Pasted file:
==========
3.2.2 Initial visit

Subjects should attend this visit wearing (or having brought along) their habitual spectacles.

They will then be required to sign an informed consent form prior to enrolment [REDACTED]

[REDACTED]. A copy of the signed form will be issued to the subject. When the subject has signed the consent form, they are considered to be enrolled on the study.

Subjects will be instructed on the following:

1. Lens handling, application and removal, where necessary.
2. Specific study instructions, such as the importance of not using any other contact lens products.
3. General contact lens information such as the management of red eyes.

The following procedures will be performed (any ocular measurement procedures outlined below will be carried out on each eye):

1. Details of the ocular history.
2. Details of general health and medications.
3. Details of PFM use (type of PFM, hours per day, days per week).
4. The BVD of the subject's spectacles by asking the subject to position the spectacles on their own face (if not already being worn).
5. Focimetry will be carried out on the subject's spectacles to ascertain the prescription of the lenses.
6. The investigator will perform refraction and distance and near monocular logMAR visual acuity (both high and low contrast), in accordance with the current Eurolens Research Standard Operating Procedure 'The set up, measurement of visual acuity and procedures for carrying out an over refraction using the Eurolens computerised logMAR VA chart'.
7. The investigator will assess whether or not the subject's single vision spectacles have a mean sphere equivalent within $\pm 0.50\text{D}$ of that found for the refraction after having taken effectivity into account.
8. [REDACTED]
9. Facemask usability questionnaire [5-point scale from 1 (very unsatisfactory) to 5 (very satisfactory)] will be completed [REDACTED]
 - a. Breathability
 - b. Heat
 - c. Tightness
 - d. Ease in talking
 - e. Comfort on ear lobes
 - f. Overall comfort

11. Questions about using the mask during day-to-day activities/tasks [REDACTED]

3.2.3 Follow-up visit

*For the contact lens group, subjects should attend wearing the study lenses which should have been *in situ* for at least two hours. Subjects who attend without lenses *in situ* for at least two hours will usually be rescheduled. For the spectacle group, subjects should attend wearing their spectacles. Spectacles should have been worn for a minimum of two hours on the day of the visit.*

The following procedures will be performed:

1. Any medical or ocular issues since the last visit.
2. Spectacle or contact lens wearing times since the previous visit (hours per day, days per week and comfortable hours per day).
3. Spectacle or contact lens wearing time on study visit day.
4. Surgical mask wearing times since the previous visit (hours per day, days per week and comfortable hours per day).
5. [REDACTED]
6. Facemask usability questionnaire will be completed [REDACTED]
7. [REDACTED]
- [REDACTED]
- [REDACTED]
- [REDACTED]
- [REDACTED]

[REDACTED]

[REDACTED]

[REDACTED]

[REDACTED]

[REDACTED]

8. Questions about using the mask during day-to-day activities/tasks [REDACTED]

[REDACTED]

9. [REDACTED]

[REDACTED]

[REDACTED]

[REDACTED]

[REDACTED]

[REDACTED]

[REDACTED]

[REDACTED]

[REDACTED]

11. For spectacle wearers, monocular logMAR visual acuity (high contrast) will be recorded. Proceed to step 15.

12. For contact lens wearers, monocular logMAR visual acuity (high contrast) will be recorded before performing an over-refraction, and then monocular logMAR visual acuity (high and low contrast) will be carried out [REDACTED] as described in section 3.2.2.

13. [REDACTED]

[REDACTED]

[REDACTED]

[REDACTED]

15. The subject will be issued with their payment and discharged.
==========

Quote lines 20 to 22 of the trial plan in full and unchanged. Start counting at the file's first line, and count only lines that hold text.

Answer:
 - b. Heat
 - c. Tightness
 - d. Ease in talking